The National Council of Teachers of English is accepting nominations for its 1999 Promising Young Writers Program. Eighth grade language arts teachers are encouraged to nominate students and submit examples of their best written work. Winning students receive a certificate of recognition. The council charges a $5 nomination fee per student. For more information, contact: Promising Young Writers Program, National Council of Teachers of English, 1111 W. Kenyon Rd., Urbana, IL 61801-1096.
*January 11. Essay Competition.
The United States Information Agency and the Alliance for Young Artists and Writers Inc. announce the Fulbright Young Essayist Awards. Students in grades 7-12 are invited to submit essays exploring international issues and cross-cultural experiences. Twelve students win savings bonds worth between $500 and $2,500. Winners are honored at a Washington, D.C., ceremony. For more information, contact: Fulbright Young Essayist Awards, Alliance for Young Artists and Writers Inc., 555 Broadway, New York, NY 10012-3999; (212) 343-6493.
*January 14. Batteries.
Students in grades 6-12 are invited to design and build devices powered by Duracell batteries for the annual Duracell/National Science Teachers Association Scholarship Competition. There are two categories: grades 6-9 and 10-12. Students may enter individually or in teams of two. Fifty winners in each category receive savings bonds worth between $500 and $20,000. First- and second-place winners, their parents, and their teacher/sponsors are flown to awards events at the NSTA convention in Boston in March 1999. Teachers of the six top prize winners each receive $2,000 gift certificates for computers and accessories, and nearly 100 other teachers also win awards. For more information, contact: Duracell/ NSTA Scholarship Competition, 1840 Wilson Blvd., Arlington, VA 22201- 3000; (888) 255-4242; www.nsta.org/ programs/duracell.shtml.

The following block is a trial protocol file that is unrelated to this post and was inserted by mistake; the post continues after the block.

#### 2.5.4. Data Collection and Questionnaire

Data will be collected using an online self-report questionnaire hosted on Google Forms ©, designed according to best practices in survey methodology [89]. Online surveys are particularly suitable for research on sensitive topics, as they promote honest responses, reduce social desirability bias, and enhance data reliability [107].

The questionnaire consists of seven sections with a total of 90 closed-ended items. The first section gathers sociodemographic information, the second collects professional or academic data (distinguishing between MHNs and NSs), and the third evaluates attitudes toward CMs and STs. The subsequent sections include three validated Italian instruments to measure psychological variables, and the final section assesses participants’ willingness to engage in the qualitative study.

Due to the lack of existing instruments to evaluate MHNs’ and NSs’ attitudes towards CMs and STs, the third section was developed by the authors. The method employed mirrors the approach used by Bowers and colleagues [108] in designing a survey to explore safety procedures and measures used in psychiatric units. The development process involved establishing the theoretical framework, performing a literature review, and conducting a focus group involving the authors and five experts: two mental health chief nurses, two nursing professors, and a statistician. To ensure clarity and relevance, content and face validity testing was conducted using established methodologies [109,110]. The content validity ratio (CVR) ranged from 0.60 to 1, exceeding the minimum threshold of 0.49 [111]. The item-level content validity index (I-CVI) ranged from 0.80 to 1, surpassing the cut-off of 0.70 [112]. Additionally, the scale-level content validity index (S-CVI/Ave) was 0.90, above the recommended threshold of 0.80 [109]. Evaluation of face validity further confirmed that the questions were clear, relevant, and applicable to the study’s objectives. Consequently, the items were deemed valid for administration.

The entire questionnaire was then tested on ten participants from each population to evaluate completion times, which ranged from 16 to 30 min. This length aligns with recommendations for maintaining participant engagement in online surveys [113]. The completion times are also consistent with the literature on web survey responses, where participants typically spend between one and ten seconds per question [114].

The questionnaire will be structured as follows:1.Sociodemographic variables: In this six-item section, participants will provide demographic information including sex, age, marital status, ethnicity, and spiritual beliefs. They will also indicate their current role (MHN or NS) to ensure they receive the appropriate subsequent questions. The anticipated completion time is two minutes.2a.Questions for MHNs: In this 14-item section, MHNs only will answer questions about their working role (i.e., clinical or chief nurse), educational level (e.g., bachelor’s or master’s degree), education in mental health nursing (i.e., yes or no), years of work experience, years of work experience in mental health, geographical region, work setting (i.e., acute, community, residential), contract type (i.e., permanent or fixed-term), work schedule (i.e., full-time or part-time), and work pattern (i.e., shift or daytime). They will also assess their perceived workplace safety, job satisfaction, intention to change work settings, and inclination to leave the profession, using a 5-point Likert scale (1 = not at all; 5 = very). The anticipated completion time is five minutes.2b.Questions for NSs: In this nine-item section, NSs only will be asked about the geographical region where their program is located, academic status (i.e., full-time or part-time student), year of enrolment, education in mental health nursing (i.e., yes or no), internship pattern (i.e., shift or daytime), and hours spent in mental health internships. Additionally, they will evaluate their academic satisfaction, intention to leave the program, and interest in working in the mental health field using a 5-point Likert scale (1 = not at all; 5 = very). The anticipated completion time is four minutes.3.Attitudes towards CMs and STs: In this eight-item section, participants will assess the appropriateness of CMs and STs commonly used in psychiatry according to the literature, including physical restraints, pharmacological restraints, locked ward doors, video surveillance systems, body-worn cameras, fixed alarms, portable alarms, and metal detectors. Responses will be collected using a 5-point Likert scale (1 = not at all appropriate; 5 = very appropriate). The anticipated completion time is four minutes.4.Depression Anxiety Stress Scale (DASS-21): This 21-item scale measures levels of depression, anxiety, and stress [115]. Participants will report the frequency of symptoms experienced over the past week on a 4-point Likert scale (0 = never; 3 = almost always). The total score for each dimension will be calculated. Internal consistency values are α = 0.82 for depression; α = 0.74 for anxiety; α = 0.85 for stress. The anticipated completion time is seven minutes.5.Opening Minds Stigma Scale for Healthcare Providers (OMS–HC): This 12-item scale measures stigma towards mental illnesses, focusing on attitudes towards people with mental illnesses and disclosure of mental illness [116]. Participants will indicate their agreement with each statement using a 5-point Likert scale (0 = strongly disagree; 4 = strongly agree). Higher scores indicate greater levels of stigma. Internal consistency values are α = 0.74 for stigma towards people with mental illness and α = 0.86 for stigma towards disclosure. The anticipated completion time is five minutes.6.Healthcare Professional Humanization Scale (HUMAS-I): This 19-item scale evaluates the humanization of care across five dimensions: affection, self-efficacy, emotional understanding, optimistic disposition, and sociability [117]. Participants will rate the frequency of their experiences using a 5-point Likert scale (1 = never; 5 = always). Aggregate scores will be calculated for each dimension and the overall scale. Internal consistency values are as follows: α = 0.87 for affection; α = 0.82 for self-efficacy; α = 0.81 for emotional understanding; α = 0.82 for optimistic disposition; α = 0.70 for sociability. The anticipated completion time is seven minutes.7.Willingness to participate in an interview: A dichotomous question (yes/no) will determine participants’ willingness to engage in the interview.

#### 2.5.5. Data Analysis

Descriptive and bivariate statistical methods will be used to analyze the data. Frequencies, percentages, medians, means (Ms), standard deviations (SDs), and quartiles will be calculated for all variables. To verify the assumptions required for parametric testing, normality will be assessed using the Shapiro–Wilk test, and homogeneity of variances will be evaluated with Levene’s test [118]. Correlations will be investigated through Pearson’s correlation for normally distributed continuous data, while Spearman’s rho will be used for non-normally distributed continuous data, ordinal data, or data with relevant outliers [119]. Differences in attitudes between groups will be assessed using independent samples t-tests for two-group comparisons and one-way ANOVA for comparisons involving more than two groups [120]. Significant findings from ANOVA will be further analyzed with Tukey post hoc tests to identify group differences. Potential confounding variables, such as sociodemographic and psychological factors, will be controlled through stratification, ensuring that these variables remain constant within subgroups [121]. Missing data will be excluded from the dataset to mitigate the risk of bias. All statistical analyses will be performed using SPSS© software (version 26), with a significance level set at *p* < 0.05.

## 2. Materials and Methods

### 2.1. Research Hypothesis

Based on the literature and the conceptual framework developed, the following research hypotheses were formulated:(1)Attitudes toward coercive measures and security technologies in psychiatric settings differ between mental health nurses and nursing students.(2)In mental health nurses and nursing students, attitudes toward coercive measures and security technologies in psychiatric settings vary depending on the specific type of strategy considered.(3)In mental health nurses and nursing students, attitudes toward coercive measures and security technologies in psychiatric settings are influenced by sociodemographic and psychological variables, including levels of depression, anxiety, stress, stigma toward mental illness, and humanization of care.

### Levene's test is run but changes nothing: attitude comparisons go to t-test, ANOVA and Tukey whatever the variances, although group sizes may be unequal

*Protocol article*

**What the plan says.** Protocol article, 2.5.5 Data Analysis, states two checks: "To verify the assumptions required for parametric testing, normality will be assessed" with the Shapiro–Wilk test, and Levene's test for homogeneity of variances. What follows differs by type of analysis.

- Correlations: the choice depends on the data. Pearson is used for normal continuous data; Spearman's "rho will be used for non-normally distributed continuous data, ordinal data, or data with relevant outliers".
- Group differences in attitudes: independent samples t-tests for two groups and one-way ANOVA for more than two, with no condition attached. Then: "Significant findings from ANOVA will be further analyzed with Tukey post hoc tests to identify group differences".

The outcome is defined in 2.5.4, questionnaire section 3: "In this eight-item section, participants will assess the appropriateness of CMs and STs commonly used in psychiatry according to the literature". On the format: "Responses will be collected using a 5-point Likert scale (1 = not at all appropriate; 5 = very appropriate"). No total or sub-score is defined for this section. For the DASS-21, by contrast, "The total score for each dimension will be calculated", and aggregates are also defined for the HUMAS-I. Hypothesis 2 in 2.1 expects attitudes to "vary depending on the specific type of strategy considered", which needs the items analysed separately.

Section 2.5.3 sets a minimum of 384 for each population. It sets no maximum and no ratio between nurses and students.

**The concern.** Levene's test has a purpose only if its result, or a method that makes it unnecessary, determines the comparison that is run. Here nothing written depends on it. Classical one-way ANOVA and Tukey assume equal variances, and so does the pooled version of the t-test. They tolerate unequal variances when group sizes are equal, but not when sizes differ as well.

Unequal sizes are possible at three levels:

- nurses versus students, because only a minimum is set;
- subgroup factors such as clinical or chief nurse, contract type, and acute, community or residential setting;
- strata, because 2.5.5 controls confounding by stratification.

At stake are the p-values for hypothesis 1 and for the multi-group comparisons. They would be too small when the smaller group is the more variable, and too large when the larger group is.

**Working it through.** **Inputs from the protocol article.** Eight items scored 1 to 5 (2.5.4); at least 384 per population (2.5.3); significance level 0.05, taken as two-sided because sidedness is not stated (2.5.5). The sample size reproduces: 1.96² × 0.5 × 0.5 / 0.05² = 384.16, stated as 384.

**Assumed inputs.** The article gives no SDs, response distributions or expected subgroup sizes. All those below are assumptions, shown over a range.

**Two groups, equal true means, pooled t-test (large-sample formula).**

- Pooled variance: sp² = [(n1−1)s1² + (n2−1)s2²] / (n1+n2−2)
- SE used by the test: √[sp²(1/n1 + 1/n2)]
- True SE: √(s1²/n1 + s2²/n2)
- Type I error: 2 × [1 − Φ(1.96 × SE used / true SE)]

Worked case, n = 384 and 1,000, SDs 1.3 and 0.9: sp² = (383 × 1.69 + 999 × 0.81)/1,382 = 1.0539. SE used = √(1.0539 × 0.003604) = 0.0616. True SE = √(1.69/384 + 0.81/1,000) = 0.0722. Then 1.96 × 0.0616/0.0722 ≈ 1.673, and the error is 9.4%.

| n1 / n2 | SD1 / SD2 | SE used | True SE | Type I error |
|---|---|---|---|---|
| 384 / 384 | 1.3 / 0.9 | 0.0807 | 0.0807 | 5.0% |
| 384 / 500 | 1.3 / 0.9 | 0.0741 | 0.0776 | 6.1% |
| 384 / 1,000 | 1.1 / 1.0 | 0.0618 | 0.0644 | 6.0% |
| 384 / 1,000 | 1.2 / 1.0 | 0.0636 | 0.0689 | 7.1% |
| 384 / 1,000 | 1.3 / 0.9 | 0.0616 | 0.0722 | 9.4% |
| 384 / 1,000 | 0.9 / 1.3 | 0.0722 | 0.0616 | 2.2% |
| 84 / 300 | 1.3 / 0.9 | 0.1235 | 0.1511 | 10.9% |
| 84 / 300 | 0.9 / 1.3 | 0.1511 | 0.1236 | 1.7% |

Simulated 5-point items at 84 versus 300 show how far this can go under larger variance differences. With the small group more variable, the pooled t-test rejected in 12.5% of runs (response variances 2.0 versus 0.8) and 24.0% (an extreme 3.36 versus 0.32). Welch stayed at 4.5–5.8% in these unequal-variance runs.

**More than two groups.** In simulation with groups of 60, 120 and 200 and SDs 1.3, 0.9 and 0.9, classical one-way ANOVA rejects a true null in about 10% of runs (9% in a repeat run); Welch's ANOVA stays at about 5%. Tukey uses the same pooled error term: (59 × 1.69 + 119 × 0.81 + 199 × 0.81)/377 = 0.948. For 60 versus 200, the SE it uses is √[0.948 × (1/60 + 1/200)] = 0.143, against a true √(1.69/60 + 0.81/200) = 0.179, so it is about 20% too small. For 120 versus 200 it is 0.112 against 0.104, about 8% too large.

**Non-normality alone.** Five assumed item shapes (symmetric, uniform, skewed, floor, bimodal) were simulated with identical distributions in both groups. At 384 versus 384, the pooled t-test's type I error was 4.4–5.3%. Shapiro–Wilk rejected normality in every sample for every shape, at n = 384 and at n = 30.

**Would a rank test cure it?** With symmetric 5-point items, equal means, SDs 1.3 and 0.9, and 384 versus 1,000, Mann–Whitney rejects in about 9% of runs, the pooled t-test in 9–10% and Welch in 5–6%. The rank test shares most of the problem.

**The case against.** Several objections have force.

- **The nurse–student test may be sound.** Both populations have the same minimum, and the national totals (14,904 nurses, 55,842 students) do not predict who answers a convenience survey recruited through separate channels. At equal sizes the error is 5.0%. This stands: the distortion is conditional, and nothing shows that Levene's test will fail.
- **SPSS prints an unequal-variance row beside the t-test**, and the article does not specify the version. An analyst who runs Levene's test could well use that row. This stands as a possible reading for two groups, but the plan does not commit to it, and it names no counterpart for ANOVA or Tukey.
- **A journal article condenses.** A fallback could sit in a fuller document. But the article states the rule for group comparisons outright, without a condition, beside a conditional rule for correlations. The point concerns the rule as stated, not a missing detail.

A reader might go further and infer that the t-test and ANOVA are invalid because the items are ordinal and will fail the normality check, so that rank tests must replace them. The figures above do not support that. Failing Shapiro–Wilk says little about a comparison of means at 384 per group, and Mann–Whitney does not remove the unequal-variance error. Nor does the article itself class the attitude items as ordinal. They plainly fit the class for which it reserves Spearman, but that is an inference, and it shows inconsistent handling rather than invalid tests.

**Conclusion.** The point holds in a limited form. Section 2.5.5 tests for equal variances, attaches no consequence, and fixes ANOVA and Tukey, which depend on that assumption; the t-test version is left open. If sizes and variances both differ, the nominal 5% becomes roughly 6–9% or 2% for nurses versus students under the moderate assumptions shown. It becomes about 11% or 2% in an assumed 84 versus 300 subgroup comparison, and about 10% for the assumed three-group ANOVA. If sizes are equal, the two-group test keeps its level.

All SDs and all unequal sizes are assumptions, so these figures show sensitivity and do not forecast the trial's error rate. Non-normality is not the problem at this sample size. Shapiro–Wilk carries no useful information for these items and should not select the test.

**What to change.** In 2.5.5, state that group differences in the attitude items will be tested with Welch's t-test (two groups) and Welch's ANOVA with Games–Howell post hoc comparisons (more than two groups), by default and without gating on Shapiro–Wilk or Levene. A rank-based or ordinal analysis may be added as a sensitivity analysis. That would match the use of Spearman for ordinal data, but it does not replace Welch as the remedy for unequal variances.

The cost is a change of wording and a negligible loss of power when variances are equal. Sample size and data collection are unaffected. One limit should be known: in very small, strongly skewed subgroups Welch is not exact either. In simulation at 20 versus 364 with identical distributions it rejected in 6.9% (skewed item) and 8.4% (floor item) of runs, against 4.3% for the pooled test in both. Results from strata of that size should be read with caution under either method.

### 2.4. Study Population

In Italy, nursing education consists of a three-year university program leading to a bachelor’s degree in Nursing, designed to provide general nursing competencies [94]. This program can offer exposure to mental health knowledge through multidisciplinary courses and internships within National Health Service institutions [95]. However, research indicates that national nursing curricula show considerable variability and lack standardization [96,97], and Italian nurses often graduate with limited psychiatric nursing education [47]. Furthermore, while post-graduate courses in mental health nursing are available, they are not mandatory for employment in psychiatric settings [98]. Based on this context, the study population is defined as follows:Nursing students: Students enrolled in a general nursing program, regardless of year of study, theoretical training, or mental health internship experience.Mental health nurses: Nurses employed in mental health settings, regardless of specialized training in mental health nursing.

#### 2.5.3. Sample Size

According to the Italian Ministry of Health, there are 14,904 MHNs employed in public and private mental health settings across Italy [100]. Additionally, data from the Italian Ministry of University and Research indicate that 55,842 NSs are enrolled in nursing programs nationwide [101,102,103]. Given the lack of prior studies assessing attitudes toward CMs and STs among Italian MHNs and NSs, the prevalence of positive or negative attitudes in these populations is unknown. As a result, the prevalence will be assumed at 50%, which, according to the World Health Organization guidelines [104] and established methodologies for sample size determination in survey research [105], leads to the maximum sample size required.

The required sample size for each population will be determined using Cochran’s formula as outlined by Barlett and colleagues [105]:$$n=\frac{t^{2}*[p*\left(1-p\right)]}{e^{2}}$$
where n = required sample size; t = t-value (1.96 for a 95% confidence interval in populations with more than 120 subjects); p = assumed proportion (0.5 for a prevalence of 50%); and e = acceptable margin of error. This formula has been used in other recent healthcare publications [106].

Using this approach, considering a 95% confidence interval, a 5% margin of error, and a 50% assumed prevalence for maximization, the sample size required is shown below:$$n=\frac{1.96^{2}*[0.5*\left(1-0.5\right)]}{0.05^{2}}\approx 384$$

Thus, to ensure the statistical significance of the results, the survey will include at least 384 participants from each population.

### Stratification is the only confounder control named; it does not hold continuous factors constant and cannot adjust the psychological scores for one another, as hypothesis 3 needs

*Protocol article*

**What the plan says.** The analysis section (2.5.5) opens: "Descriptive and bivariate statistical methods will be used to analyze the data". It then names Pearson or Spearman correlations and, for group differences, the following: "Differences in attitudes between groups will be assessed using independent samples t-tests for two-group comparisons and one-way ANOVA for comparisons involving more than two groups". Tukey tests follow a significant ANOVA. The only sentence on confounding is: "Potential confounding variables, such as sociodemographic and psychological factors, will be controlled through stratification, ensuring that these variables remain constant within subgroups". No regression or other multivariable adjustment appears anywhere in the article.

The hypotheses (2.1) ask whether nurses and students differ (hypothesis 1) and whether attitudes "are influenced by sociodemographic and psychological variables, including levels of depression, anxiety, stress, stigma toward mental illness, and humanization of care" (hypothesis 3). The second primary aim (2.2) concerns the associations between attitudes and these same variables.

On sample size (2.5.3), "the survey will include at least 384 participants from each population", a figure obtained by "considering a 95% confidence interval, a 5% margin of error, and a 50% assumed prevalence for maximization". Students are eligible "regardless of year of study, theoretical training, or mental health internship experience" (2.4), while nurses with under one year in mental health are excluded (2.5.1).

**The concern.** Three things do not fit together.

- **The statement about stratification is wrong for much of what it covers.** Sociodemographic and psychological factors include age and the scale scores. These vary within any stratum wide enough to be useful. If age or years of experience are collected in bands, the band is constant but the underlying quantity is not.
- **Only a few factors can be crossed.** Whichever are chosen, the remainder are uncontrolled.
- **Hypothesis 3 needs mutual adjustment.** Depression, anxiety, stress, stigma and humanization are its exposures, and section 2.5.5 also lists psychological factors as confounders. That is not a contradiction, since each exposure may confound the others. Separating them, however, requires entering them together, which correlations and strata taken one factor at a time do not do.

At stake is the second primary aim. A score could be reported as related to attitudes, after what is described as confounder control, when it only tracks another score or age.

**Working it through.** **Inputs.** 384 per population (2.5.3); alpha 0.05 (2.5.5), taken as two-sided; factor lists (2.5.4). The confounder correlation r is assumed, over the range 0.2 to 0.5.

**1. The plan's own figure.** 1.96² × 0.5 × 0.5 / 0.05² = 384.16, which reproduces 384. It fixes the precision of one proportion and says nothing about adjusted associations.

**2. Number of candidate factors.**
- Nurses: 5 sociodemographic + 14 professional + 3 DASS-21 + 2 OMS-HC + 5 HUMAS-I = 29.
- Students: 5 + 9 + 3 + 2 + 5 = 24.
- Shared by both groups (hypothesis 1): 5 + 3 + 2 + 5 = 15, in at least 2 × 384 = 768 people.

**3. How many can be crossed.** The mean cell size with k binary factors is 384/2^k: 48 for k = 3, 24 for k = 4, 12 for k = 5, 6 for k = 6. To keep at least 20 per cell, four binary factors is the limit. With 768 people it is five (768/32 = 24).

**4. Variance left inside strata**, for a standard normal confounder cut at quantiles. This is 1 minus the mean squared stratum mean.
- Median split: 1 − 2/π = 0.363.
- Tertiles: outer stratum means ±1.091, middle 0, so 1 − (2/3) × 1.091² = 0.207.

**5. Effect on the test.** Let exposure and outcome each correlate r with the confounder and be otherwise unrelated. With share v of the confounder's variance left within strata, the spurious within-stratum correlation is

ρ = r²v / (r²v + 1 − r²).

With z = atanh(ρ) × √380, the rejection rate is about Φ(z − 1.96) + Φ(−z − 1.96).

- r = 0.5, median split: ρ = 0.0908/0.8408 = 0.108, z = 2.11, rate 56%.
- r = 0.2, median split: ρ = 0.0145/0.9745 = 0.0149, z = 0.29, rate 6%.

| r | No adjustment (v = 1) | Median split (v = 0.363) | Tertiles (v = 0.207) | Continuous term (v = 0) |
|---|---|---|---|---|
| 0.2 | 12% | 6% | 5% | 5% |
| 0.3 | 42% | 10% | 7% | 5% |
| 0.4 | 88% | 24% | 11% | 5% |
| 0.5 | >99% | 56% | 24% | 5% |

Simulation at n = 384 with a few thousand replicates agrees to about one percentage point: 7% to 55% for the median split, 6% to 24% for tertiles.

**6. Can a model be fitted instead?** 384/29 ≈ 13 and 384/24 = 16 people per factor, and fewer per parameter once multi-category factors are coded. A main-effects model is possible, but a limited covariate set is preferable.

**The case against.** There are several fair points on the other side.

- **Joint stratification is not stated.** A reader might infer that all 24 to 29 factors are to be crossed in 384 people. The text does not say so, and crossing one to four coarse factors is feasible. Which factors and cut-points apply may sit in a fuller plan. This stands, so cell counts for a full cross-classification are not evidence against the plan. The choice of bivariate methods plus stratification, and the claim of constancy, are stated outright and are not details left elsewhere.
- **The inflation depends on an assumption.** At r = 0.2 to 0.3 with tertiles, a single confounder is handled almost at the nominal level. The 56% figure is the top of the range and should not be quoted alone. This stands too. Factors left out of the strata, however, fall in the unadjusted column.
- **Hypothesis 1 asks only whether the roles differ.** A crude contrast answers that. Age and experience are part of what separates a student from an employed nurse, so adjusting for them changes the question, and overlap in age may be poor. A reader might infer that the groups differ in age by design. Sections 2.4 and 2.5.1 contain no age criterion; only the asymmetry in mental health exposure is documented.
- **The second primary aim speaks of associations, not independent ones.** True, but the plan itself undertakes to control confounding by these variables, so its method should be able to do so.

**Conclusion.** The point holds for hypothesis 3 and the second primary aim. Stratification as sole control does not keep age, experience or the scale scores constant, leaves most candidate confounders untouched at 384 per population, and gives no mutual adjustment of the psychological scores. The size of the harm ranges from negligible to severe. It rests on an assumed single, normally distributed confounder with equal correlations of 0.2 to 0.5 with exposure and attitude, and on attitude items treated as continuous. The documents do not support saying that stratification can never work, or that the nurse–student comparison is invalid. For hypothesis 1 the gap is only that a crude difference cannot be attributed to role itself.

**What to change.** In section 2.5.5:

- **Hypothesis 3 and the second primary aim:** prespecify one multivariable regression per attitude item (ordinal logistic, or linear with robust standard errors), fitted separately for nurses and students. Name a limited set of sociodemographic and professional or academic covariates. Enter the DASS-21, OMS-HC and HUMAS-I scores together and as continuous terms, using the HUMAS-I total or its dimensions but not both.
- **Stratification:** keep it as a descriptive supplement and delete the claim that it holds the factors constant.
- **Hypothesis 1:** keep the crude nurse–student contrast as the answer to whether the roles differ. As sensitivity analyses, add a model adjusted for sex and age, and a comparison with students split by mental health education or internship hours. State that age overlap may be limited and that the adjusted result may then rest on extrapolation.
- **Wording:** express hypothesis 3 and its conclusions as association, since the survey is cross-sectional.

*January 15. Web Pages.
Advanced Network and Services Inc., a nonprofit organization that promotes technology in education, sponsors ThinkQuest Junior, an international contest that challenges students in grades 4-6 to build educational Web sites that are interactive teaching and learning tools. Winners and their teachers and schools receive scholarships and cash. For more information, contact: Advanced Network and Services Inc.; www.thinkquest.org.
*January 27. Peace.
The United States Institute of Peace announces the National Peace Essay Contest for students in grades 9-12. In this year's competition, students analyze two 20th-century conflicts, at least one of which must be post-World War II, and discuss how preventative measures were taken to avoid violent international conflict. First-place winners from each state receive $750 college scholarships and compete for national awards of $10,000, $5,000, and $2,500 for first, second, and third place, respectively. First-place state winners are also invited to attend an expenses-paid awards program in Washington, D.C., in June 1999. For more information, contact: United States Institute of Peace, 1200 17th St. N.W., Suite 200, Washington, DC 20036; (202) 429-3854; e-mail email@example.com/et.html.
*January 29. National Honor Society.
National Honor Society chapters may nominate for scholarships two senior chapter members who have shown outstanding character, earned good grades, performed community service, and demonstrated strong leadership skills. Sponsored by the National Honor Society and the National Association of Secondary School Principals, this program awards 250 scholarships of $1,000 each. For more information, contact: National Association of Secondary School Principals, Department of Student Activities, 1904 Association Dr., Reston, VA 20191- 1537; (703) 860-0200; fax (703) 476-5432; e-mail firstname.lastname@example.org; www.nassp.org.